Britain’s Supreme Court dismissed an appeal by Bloomberg on Wednesday as judges ruled that a person under criminal investigation has in general a reasonable expectation of privacy until charged, a decision with far-reaching consequences for media reporting.
Some media groups said the ruling would curtail public interest journalism as it set such a high bar for privacy cases.
Bloomberg reported in 2016 that a U.S. citizen who worked for a regional division of a listed company operating overseas had been interviewed by a UK law enforcement body as part of an investigation into allegations of fraud, bribery and corruption at the company.
The individual, named only as ZXC in the judgment, claimed he had a reasonable expectation of privacy and brought a claim for misuse of private information against Bloomberg – which competes with Reuters to deliver financial data and news – and sought damages.
The investigation is ongoing and no-one employed by the company, referred to only as “X Ltd”, has been charged with any offence, the Supreme Court said.
Bloomberg’s reporting, the Supreme Court said, had relied on a confidential letter of request sent by UK law enforcement to a foreign state that sought information about the individual. The letter was headed “confidential” and such letters are recognised as confidential by Britain’s interior ministry, the court said.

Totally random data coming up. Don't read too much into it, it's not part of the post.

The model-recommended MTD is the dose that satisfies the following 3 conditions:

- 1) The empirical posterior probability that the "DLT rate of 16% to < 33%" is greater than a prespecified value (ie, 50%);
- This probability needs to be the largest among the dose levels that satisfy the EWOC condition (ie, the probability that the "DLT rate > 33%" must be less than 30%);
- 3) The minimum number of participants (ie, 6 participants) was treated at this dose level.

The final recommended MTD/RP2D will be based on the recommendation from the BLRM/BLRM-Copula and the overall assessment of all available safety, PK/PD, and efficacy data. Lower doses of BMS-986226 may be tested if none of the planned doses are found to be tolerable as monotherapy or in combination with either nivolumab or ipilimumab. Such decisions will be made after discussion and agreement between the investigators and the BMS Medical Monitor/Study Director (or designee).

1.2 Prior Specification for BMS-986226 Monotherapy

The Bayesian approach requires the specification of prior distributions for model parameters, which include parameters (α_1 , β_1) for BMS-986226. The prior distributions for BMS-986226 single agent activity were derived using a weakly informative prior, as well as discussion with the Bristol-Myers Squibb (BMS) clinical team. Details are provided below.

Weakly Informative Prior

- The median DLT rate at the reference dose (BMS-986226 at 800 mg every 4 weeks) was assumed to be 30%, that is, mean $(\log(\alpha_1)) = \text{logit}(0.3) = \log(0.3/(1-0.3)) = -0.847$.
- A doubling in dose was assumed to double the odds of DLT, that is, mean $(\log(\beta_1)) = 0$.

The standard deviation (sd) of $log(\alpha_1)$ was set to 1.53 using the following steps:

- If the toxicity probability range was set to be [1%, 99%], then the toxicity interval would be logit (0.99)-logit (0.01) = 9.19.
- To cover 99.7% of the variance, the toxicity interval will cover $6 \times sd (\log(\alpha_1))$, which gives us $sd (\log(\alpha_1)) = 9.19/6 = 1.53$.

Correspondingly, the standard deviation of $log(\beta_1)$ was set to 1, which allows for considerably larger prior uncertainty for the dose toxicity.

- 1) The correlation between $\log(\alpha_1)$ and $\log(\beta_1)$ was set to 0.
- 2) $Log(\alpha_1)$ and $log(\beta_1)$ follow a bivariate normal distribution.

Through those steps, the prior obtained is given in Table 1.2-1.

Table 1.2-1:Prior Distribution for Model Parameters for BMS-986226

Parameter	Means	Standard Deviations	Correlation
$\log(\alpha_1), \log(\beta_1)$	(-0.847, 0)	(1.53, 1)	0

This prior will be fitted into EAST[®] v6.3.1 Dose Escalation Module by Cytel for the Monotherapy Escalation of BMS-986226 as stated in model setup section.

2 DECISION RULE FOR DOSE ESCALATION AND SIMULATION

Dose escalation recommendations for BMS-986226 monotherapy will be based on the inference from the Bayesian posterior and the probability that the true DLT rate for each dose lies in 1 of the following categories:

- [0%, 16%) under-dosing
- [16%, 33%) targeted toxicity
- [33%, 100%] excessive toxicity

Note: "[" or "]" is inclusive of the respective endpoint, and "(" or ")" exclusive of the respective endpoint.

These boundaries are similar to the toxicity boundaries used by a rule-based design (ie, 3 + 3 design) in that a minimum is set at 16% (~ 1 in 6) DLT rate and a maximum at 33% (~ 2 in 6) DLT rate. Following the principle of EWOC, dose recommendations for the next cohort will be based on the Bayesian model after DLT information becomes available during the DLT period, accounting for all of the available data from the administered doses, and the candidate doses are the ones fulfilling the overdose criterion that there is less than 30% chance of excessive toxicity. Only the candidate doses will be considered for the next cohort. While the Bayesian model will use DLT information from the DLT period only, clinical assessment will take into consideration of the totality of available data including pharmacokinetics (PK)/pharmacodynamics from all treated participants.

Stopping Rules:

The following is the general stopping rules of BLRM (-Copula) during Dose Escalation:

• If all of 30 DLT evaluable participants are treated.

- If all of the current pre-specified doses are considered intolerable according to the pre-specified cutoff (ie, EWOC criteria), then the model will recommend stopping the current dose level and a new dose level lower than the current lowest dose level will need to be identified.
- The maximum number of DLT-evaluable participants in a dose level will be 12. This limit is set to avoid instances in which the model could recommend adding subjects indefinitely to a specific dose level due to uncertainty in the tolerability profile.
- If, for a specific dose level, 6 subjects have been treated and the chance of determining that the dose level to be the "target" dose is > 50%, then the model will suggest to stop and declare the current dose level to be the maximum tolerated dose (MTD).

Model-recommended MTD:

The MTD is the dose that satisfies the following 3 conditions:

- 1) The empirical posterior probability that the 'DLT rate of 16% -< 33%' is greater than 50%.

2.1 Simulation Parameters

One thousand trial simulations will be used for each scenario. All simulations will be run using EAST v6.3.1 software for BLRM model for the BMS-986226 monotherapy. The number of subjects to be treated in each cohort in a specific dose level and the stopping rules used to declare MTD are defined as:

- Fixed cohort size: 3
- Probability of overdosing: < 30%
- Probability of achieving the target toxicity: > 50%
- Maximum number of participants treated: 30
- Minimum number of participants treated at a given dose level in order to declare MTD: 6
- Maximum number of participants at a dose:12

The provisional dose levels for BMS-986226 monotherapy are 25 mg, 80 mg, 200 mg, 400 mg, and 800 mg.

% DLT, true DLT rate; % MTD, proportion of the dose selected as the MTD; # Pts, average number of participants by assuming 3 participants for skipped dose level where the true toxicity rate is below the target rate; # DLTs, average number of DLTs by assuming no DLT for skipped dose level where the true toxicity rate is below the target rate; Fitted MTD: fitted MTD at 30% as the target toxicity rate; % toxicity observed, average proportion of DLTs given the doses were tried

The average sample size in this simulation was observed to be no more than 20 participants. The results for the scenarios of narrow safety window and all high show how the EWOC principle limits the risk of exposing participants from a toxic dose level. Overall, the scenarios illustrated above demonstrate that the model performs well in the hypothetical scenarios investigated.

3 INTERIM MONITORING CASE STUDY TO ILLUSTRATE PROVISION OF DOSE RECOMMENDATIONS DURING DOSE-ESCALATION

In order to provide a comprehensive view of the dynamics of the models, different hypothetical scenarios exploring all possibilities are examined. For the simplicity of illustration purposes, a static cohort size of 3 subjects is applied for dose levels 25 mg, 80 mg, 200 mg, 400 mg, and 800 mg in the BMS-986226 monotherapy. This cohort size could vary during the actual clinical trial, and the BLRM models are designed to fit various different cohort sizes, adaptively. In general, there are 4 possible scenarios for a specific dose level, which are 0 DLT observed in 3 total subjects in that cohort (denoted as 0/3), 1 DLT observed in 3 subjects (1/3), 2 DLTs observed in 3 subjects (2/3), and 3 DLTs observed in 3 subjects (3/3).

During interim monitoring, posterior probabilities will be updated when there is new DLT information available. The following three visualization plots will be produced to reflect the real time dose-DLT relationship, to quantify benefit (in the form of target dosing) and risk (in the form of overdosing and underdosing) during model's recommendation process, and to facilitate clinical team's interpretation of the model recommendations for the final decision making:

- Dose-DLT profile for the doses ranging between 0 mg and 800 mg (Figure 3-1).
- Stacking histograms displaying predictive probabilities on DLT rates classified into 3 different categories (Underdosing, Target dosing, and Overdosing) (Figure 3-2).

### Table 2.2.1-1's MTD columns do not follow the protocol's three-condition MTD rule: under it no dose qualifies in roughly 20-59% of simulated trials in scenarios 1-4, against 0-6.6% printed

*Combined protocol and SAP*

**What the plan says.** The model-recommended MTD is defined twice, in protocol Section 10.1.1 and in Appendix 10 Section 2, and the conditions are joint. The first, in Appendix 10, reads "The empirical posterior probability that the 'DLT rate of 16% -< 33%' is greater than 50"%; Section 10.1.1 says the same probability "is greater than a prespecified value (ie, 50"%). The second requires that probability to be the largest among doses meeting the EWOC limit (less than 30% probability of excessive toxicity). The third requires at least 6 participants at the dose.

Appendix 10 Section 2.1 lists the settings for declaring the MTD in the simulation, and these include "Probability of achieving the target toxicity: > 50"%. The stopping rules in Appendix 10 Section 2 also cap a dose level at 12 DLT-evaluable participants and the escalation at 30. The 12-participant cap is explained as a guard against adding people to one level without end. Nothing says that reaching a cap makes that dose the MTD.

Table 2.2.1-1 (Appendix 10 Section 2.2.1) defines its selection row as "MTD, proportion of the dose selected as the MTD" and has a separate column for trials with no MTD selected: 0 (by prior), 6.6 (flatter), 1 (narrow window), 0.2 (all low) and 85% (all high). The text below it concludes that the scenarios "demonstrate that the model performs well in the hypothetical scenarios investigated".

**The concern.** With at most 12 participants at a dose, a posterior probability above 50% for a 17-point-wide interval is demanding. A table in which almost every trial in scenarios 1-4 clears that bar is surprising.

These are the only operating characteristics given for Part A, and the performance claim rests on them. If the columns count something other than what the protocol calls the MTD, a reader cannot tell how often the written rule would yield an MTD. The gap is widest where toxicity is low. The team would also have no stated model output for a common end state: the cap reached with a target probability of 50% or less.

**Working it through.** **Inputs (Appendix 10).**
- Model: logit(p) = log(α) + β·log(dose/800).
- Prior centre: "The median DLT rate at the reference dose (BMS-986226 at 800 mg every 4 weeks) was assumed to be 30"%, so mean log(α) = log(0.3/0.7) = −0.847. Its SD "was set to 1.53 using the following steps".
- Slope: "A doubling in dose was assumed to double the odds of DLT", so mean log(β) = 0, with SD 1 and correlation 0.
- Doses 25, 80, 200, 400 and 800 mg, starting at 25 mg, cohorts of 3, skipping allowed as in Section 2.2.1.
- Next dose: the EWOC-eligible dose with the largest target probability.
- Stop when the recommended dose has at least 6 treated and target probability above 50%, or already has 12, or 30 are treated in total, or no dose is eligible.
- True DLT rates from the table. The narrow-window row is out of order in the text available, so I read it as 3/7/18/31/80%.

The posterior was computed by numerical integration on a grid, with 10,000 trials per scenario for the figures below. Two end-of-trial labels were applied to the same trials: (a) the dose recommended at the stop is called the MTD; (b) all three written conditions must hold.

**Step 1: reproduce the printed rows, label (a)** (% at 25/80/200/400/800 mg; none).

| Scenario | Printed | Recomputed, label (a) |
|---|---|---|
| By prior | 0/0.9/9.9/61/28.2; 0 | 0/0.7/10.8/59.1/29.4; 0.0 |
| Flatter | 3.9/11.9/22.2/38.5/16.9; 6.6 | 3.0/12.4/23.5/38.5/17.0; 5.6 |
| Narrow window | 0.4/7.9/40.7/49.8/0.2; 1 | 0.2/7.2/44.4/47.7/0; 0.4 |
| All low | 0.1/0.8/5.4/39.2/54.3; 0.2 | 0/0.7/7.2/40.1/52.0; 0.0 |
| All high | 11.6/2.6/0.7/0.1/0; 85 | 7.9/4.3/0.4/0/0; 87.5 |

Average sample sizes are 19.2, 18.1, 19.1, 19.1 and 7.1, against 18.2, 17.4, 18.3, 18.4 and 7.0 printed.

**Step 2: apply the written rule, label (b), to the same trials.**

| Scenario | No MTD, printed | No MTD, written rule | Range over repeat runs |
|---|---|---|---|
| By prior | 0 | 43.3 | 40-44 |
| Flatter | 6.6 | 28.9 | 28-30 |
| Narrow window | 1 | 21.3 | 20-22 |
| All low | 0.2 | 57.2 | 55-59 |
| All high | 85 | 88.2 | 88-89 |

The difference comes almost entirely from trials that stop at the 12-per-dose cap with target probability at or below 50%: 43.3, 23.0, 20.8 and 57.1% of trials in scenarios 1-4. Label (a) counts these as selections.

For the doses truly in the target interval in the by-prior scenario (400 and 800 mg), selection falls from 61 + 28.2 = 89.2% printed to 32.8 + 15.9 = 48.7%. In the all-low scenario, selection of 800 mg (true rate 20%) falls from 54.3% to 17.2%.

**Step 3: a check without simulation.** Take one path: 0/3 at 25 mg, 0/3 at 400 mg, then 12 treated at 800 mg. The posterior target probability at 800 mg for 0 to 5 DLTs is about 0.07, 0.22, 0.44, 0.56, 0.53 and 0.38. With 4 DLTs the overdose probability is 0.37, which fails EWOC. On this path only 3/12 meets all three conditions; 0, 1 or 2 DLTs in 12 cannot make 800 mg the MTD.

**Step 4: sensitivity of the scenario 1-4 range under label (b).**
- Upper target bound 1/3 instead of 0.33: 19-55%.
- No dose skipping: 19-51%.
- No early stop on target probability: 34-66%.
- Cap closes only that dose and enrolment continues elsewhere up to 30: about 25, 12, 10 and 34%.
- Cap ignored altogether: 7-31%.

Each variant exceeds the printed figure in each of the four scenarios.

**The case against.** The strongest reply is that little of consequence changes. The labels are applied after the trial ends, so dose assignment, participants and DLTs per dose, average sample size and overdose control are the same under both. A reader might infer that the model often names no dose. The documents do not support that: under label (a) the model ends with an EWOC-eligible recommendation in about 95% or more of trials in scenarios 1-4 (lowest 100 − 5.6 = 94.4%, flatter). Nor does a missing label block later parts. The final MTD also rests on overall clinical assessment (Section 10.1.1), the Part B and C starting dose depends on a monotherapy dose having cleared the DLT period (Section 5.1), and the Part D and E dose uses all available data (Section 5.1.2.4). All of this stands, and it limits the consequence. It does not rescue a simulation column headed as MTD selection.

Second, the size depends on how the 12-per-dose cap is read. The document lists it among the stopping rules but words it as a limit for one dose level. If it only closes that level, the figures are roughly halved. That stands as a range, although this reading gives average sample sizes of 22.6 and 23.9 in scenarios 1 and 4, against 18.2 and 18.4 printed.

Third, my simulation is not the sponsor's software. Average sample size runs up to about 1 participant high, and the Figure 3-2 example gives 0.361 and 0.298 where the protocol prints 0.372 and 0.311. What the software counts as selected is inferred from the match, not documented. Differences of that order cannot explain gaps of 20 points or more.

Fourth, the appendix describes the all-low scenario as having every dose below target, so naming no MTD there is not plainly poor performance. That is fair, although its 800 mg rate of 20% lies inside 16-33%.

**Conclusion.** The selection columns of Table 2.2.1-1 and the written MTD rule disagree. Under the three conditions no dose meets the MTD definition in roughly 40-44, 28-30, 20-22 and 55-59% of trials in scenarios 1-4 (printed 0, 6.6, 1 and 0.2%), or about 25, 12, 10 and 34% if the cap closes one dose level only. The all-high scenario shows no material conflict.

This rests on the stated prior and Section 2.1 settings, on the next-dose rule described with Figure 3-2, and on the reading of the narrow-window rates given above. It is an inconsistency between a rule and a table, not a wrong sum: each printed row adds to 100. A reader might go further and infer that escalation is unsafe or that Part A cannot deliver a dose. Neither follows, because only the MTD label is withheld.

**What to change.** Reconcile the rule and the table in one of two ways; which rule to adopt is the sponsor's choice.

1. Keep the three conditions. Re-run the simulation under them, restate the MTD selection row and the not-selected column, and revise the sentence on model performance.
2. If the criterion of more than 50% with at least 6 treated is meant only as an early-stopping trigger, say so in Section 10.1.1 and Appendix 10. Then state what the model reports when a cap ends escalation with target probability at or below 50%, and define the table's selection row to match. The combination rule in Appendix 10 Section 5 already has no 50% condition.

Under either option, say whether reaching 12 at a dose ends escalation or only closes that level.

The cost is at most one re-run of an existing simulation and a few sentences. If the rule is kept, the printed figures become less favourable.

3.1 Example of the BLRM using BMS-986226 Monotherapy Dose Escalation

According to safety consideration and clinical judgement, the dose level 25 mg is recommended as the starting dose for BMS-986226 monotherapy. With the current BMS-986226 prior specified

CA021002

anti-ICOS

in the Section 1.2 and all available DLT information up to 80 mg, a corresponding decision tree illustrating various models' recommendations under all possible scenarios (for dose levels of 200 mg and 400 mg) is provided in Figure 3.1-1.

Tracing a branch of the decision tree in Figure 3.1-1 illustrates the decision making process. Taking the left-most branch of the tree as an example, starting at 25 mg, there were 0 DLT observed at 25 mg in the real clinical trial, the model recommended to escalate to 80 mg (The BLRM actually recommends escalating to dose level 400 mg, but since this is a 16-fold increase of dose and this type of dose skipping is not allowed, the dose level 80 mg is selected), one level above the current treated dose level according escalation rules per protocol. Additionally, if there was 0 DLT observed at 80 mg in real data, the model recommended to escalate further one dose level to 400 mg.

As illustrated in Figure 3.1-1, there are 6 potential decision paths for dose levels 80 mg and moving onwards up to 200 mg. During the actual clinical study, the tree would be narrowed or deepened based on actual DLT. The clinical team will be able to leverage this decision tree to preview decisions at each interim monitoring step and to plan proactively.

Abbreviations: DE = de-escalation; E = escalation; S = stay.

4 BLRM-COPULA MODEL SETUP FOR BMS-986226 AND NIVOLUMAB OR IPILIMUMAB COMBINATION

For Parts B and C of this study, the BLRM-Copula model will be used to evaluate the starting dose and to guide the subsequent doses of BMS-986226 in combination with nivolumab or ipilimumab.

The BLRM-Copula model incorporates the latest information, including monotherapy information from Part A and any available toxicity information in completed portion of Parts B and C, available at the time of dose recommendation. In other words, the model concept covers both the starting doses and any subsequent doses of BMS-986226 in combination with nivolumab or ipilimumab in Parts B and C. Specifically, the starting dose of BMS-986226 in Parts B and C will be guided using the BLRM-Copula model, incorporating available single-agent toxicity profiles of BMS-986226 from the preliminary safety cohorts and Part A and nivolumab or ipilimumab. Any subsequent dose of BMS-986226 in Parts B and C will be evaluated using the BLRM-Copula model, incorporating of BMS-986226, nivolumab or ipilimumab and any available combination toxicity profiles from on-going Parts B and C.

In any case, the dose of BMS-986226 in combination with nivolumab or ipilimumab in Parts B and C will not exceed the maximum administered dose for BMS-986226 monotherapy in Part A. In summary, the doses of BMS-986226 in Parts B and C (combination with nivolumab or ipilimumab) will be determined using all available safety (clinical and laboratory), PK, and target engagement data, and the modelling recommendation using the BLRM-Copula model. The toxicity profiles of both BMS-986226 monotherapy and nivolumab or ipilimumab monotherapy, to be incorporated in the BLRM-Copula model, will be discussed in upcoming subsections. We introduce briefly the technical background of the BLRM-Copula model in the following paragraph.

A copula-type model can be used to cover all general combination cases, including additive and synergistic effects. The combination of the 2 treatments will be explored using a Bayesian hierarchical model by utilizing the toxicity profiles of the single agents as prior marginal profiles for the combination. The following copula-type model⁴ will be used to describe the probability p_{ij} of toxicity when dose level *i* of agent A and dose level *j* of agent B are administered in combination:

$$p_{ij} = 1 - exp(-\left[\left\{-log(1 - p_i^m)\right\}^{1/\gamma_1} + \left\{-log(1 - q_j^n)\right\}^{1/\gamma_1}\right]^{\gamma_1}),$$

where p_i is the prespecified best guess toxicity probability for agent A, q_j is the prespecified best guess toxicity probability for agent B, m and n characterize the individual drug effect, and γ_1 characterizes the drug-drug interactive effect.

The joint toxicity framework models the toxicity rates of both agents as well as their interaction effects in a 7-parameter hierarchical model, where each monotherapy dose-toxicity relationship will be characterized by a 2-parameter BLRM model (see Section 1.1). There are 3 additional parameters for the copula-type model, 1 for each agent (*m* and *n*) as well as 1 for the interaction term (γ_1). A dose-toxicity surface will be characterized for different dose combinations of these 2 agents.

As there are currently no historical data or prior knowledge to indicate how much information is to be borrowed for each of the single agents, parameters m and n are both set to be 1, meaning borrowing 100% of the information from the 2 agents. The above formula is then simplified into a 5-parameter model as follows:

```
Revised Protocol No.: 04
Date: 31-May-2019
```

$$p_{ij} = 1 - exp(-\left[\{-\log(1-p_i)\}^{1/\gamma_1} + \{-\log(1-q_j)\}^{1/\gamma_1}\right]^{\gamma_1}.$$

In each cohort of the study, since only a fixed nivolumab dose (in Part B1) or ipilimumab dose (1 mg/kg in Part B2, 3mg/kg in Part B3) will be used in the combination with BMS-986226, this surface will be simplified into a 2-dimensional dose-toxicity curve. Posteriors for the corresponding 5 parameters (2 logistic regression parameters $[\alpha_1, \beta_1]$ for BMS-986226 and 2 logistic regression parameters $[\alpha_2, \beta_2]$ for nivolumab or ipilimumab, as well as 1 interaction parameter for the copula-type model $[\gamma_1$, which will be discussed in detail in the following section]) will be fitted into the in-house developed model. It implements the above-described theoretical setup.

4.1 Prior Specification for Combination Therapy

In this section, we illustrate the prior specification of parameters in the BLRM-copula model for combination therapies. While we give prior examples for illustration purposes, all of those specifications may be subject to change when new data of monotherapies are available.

Damages of 25,000 pounds ($34,000) were awarded by a different court in 2019 and a Bloomberg appeal was dismissed by the Court of Appeal. Bloomberg appealed to the Supreme Court in Bloomberg LP v ZXC.
“The Supreme Court unanimously dismisses the appeal,” the court said in a summary.
“It holds that, in general, a person under criminal investigation has, prior to being charged, a reasonable expectation of privacy in respect of information relating to that investigation.”
Judges Nicholas Hamble and Ben Stephens gave the judgment. President of the Supreme Court Robert Reed, Judge David Lloyd-Jones and Judge Philip Sales agreed with the judgment, the court said.
Bloomberg said the decision would prevent reporters from doing their jobs because it removed appropriate scrutiny of companies and individuals.
“We are disappointed by the court’s decision, which we believe prevents journalists from doing one of the most essential aspects of their job: putting the conduct of companies and individuals under appropriate scrutiny and protecting the public from possible misconduct,” a spokesperson said.
The Society of Editors, which represents some British media organisations, said the judgment would have a chilling effect on public interest journalism.
“Not only does the ruling fundamentally go against the principle of open justice, but there is also a real risk that the bar is now so high for privacy cases that legitimate public interest journalism will go unreported,” the Society said.